Besides, the baby himself (though he is only six months old, and unlikely to achieve significant intellectual development) strikes me as belonging on the side of Those Who Know. For those prancing naively and self-aggrandizingly about tiring the world with talk of their blessings, I can summon up no patience, which can be trying when significant patience is called for. (And with such people, it very often is.) But I find it easy to take seriously the lives and perspectives of those who know suffering and loss, even when they don't agree with me (as everyone always should). Although the baby will probably grow into one of the most happy and grateful adults I'll know, he still gets plenty of credit in that department.
Actually, he's not the only one. I know the typical rule is that the vocationally anomalous (childless couples, older-than-expected singles) are ill-advised to return home to small-town America, where their lives will not be understood, and they will be constantly pressured to conform (even if it is impossible) to a too-standard idea of what their lives should look like. I can see the logic of this rule. But it is not consistent with my experience. I work in, and live outside, a small but quite snotty city. It appears to be composed entirely of yuppies (yes, I know I am one myself), who are bent on achieving - or perhaps I should say acquiring - whatever they want, and certainly whatever everyone around them has. Friend buys a house? You buy one. Friend has a baby? You get pregnant. Can't get pregnant with a baby? Buy one. There's not a lot of just living in whatever one's circumstances are.
It's not that way in small-town America, I find. Everyone there knows someone who just never got married (not "not yet," never); a family that never had kids; a family whose kids just turned out sadly; a couple whose marriage ended badly, not in a rain of affairs and high living, but just in heartbreak; someone whose child died tragically, too young; someone who can't find a job, or was grievously injured, or is sickly - any number of things. It's not easily concealed from one's acquaintance, not lightly glossed over with substitutions, and no one in a small town can live anonymously from his neighbors, the isolated person "with problems" while everyone else has a magazine-cover life.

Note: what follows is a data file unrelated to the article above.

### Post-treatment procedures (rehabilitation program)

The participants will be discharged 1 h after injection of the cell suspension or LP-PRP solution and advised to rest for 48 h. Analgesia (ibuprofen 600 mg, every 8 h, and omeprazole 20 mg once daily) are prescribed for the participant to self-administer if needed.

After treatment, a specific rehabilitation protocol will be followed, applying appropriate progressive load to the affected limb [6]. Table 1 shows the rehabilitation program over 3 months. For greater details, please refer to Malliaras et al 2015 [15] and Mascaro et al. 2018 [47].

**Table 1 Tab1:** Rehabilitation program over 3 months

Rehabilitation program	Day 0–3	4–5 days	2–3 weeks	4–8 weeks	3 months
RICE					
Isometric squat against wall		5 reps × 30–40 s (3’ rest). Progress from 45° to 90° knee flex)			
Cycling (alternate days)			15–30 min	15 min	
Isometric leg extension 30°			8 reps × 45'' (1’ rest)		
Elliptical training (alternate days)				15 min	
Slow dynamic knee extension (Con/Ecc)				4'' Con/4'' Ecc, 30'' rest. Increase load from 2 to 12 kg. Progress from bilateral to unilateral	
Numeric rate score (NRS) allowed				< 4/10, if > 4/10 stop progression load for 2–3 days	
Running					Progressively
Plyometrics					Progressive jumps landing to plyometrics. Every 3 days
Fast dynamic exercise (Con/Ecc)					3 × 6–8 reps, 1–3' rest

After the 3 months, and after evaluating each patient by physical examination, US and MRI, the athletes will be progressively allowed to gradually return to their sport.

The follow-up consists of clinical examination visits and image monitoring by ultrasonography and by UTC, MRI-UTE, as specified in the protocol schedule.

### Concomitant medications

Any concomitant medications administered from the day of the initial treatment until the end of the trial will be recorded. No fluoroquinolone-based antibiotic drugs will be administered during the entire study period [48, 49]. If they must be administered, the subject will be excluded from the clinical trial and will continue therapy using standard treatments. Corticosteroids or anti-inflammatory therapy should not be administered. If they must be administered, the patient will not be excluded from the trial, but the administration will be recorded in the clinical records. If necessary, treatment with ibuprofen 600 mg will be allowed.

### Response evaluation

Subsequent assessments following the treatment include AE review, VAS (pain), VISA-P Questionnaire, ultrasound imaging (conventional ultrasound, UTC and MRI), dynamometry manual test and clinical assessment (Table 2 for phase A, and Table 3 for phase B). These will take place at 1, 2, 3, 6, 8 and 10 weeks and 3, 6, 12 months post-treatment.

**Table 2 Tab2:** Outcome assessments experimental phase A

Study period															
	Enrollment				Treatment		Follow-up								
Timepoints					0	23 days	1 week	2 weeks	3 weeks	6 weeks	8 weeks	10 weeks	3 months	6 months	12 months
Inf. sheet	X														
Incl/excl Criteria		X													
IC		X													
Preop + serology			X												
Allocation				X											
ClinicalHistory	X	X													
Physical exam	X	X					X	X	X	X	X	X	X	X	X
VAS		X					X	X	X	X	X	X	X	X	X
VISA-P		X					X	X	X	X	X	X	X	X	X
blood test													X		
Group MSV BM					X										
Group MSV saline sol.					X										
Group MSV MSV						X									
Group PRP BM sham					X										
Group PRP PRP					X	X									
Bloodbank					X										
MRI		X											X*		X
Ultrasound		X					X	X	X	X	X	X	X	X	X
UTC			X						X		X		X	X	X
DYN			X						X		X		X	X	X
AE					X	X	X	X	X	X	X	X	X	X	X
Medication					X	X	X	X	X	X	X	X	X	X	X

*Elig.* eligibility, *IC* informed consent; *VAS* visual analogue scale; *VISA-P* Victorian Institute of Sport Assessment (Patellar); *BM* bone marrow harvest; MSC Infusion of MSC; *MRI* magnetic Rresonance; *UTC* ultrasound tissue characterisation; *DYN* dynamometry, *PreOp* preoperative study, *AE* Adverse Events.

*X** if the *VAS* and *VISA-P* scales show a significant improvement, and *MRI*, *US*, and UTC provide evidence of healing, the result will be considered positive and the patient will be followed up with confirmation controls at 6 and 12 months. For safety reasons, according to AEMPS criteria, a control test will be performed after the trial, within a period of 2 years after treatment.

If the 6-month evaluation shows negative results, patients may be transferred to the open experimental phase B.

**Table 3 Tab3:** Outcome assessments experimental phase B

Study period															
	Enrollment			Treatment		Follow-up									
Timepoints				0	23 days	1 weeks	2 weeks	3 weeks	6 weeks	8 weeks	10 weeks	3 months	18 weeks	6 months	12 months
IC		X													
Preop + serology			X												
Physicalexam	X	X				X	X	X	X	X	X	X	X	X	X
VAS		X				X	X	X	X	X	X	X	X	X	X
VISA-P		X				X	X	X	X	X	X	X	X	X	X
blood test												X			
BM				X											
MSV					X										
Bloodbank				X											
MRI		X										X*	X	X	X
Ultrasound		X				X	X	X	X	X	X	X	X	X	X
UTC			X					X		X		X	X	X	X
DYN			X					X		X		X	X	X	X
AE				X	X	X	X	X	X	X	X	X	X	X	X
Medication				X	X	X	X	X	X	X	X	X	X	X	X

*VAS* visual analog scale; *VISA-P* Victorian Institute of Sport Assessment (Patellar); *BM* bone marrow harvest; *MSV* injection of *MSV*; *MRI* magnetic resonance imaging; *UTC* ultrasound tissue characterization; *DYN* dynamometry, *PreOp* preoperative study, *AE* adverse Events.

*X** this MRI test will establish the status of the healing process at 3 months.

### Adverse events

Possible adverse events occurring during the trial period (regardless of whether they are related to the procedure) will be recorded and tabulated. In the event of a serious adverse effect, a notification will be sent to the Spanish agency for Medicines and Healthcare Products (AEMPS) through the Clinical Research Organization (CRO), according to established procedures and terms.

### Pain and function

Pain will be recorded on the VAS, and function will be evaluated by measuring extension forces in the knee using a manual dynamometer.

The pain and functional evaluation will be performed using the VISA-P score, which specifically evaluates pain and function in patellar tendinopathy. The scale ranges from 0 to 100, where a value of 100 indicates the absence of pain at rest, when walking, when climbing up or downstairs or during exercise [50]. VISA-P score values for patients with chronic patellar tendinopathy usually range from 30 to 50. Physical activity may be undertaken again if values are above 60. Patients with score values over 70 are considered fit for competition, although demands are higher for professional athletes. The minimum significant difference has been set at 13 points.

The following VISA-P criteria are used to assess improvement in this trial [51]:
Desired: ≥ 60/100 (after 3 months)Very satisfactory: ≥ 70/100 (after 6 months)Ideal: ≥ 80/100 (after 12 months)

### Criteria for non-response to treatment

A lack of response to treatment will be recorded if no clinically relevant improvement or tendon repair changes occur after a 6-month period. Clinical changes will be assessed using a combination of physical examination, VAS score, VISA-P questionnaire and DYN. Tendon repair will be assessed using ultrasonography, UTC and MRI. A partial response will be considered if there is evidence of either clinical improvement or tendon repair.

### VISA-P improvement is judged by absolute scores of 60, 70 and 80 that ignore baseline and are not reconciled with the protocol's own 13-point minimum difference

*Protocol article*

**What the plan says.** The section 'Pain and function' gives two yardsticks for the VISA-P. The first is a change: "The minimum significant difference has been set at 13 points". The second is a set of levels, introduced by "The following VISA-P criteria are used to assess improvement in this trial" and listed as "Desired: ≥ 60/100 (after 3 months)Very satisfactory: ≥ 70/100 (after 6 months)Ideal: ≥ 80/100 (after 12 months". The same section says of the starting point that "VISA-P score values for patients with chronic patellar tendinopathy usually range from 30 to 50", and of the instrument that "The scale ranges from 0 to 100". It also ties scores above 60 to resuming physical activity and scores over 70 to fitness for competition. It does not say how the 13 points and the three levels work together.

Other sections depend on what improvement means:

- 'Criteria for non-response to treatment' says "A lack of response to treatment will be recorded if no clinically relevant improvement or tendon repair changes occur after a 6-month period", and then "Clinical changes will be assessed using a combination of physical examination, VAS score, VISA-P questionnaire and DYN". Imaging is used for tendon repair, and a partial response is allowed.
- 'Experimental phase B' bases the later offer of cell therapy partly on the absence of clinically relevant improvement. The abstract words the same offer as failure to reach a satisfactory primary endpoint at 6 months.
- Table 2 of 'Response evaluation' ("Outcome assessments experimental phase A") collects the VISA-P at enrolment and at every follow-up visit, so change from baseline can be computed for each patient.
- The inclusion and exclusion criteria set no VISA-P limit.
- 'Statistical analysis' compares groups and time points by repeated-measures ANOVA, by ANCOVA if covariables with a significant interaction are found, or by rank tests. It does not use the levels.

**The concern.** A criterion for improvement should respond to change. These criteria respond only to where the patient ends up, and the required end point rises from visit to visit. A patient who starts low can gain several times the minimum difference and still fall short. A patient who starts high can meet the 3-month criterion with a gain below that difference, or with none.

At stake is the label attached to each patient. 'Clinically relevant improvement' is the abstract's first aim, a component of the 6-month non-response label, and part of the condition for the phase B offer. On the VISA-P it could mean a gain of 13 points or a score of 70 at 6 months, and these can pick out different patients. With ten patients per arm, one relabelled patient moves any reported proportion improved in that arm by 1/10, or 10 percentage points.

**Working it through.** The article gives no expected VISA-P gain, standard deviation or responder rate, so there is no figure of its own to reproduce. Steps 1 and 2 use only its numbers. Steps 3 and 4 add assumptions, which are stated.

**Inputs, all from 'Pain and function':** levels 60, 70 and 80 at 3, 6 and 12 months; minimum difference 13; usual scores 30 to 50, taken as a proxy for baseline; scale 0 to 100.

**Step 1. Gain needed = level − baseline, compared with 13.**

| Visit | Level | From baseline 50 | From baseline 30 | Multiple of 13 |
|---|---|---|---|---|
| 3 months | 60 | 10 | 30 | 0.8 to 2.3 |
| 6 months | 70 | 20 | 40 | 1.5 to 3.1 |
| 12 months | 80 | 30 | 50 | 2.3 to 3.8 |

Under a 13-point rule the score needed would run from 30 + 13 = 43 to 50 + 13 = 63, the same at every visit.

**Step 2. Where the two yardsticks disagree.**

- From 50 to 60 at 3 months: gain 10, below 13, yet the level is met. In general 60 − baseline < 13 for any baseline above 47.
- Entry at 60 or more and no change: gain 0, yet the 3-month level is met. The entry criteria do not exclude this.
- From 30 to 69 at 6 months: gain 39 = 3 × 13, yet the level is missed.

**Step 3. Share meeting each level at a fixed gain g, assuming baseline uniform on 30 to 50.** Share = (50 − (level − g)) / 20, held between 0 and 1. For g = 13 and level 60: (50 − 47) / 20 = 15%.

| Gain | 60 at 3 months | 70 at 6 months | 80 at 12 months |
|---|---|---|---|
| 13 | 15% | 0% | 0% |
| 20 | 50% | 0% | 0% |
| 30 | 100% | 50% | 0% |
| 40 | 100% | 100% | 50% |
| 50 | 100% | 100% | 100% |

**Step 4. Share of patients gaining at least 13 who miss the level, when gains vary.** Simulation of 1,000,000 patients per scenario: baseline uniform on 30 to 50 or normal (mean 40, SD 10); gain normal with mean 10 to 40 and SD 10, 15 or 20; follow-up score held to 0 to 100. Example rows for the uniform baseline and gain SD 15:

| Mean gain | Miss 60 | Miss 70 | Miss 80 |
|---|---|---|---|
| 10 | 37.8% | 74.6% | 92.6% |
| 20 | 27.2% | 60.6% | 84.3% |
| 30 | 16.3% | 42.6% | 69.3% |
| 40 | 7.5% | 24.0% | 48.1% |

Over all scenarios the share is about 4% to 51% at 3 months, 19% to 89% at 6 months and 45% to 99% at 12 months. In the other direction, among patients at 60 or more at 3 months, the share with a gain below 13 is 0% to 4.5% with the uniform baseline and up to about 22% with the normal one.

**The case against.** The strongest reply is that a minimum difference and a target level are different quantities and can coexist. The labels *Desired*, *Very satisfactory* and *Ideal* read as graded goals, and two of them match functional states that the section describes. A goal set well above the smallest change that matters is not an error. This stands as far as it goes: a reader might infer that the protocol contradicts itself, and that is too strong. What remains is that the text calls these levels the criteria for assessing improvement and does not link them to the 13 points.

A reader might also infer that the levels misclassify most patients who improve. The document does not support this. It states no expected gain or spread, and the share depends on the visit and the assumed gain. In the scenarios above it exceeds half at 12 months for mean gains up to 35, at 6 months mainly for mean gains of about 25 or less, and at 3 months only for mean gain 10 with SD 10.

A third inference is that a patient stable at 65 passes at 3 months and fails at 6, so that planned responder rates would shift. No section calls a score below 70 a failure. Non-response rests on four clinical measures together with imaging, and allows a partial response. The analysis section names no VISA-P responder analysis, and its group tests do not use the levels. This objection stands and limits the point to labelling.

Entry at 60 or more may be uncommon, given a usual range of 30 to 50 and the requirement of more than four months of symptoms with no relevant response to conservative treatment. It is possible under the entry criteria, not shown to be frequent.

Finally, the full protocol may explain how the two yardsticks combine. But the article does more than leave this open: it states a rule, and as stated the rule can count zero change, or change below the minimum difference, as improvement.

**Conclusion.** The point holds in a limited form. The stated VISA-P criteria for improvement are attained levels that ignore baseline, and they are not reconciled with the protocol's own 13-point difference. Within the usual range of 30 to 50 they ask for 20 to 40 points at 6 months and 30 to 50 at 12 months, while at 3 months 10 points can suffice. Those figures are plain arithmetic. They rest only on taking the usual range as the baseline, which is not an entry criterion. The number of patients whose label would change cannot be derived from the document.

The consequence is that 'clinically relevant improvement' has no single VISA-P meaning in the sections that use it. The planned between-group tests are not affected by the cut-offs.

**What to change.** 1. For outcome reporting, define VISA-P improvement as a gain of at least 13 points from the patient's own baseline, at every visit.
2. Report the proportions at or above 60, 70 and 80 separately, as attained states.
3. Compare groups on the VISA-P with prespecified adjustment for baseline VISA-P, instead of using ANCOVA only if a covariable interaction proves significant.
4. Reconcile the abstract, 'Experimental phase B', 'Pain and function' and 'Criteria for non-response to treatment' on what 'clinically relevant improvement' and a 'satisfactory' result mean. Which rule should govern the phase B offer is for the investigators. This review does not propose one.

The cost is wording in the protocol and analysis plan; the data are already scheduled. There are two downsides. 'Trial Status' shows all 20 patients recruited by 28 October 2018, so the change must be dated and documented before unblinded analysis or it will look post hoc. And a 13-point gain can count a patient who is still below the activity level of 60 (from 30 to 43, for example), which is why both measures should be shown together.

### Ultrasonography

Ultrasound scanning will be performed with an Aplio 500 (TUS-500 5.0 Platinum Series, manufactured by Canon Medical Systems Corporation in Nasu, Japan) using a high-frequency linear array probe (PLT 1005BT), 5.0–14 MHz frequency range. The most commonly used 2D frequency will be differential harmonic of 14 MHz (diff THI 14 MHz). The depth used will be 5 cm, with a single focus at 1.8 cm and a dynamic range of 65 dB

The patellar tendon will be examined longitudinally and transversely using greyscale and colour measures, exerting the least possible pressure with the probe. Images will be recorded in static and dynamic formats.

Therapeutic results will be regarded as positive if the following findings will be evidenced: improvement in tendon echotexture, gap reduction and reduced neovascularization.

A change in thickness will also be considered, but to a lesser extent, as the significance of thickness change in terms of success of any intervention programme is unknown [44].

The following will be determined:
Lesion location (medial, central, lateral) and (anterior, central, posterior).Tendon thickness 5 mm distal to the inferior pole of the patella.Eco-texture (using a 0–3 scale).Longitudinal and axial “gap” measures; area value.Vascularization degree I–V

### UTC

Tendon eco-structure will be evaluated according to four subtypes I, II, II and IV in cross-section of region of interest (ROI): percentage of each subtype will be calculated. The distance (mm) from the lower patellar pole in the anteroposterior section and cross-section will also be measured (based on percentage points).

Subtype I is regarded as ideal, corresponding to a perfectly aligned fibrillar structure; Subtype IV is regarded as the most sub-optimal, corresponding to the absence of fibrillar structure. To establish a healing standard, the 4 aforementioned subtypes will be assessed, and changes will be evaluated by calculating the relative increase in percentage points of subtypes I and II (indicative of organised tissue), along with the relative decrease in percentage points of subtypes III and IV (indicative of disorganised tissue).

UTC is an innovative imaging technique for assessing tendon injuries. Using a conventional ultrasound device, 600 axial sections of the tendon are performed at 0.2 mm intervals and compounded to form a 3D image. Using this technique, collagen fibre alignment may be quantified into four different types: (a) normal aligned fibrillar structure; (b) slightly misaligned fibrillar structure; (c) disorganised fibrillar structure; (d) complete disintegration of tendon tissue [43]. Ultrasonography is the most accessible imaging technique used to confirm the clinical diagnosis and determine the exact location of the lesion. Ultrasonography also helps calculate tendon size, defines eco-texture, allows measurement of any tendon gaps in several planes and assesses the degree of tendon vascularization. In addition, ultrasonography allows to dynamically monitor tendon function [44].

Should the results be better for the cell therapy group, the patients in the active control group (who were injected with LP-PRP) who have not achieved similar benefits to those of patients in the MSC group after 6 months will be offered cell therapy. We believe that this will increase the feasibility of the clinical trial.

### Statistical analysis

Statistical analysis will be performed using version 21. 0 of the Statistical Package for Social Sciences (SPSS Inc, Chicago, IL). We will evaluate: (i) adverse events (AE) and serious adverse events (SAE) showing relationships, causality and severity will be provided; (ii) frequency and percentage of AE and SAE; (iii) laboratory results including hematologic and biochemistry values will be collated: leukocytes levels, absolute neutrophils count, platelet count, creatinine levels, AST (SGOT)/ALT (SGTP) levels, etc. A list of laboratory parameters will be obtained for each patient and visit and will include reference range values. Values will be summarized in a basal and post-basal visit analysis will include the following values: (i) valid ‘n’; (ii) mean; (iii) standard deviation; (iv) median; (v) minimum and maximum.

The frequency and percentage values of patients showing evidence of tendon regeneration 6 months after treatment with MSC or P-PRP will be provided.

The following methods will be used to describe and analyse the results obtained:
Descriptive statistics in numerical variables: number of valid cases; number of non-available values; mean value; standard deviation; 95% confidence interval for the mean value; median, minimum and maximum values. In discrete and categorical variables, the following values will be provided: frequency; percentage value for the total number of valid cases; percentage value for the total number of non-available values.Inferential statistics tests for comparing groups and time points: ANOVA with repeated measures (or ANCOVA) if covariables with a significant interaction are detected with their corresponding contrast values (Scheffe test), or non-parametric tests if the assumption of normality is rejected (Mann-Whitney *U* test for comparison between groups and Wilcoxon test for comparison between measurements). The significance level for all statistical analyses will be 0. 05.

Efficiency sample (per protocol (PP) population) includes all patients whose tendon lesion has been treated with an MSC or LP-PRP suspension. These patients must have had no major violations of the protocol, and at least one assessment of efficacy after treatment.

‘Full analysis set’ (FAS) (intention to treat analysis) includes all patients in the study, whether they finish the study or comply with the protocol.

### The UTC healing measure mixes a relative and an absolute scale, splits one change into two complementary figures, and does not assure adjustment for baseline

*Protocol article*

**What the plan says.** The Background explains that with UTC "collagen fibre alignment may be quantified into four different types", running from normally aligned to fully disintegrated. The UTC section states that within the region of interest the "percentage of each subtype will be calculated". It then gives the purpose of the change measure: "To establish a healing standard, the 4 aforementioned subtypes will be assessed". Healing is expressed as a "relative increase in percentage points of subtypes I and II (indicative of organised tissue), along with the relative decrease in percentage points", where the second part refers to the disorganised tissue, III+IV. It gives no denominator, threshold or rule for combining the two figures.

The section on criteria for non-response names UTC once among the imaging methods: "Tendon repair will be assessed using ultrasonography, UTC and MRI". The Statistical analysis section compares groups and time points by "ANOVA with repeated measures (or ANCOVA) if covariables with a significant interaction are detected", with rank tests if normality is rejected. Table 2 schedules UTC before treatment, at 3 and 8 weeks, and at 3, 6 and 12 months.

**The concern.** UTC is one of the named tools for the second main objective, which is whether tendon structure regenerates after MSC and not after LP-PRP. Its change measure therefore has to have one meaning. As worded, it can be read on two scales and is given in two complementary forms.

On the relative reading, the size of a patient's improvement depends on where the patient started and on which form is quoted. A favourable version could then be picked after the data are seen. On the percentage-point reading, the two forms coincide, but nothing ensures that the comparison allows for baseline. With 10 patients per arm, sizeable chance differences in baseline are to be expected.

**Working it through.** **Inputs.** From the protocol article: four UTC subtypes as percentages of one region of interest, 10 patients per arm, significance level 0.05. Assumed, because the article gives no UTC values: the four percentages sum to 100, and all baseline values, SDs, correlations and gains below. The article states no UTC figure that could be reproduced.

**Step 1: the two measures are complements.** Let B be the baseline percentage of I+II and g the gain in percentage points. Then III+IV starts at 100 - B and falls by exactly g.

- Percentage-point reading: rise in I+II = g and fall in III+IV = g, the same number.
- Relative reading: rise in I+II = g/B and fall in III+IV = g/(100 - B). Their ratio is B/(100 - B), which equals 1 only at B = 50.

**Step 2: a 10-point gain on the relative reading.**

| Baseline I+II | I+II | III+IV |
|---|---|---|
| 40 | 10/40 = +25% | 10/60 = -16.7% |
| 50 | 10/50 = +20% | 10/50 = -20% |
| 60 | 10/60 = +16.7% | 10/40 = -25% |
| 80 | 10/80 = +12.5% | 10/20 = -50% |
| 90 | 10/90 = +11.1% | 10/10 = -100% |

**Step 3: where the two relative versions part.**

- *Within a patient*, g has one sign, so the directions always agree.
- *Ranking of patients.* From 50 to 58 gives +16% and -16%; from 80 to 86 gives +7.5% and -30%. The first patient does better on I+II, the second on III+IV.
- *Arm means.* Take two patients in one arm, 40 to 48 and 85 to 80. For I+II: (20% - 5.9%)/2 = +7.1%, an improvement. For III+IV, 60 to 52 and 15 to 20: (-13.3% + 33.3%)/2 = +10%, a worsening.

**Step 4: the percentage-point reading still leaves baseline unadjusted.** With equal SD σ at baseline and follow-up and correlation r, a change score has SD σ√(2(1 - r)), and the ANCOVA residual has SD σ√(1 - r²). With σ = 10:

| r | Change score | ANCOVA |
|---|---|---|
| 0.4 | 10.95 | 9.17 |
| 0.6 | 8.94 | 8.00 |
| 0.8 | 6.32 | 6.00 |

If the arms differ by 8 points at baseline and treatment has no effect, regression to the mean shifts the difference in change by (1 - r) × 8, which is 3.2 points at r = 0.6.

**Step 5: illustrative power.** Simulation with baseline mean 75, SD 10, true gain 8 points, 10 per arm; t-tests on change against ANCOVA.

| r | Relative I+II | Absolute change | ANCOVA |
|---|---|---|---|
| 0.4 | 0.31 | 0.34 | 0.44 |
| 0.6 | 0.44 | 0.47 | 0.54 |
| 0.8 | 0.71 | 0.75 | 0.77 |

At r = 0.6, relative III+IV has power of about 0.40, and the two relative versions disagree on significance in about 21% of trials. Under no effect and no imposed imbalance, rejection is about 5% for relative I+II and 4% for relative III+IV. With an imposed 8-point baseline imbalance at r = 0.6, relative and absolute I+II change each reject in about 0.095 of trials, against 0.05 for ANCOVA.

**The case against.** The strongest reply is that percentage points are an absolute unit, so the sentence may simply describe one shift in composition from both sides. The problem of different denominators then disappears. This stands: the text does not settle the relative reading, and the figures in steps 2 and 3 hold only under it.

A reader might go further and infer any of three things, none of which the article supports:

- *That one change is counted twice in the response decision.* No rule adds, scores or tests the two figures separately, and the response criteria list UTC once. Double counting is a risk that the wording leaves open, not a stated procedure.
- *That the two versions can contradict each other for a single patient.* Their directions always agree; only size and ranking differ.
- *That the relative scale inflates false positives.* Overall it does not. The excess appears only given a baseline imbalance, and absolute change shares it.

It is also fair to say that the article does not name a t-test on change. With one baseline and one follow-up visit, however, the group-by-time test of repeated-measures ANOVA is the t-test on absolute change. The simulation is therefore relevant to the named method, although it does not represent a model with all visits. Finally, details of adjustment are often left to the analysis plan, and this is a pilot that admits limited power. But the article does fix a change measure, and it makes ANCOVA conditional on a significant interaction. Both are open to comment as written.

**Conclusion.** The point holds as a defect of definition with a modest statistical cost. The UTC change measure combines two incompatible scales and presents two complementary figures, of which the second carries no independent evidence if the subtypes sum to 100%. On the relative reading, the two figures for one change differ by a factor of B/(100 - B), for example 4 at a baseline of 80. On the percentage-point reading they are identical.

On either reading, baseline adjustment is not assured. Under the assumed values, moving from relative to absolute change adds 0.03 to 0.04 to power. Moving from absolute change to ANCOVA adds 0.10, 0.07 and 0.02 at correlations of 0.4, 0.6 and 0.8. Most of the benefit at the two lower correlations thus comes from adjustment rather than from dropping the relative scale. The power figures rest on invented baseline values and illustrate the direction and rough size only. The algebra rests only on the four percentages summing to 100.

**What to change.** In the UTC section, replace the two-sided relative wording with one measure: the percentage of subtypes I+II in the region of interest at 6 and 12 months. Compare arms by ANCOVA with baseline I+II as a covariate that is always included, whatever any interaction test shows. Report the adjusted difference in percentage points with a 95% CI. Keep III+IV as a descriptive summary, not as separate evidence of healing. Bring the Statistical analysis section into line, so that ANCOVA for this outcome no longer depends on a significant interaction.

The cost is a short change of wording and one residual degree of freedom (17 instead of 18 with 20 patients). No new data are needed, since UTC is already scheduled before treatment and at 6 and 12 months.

What's more, because these crosses are known and accepted, because they're borne by people the townsfolk have known for twenty years (or eighty), and sometimes by people who are models of joy and love, they're not shameful. Maybe people say, on occasion, "It's too bad, they never had kids," but that's in more or less the tone of, "It's too bad, corn isn't on sale this week." Their lives are their lives. And in addition to the various family members, guests at my in-laws' this weekend included two delightful ladies: my husband's "unofficial aunt," who never married, and a friend from my in-laws' parish, whose husband of almost forty years died this year, and who was kind enough to let us stay with her (since there was no room at my in-laws' house). We had to check his obituary to be sure, but she and her late husband never had children.
While I think of my childlessness as casting a shadow over a great number of conversations - the new acquaintance who ask, "Do you have any kids?"; the acquaintance of long standing who discuss their children without interruption for an hour; the actual friends who want to know about infertility and treatment - neither the one woman's childlessness nor the other's life-long singleness was even an issue. Not mentioned, not tiptoed around, and casting no shadows on either of them that I could discern. They talked about their lives, and the town, and the weather, and religion, and politics - just themselves, who they were. They're in their seventies, so I suppose they've earned it.
In fact, at one point, with my SIL particularly harried over the challenges of bedtime, my FIL said, "Don't worry. The first twenty-five years of marriage are the hardest." Everyone laughed, and I turned to the delightful lady we were staying with, and asked, "What do you think? Was that your experience?" My father-in-law didn't hear her answer, which was, "Oh, no. It was always wonderful, for us. We got along so well. We loved all the same things. We just loved being with each other." She retired in her fifties (her husband, who was a few years older, had already retired) so they could travel together. She had been a professor at the local state university, and published the most widely-used textbook in her field - by far the most significant career of any woman in her generation living in that town. But we had to ask her where she'd worked. The one clear thing anyone meeting her would recognize is that she is kind. And she didn't mention this, either, but my in-laws told us that she gets up every morning at six to go to the cemetery and pray the Rosary with her husband, at his grave.
I know I'll get trapped in my small universe again in no time, but for a short time, I have to be reminded that reality is larger than whatever I'm struggling with. And I have to say, I'm mourning my lost youth these days, but I really look forward to being old.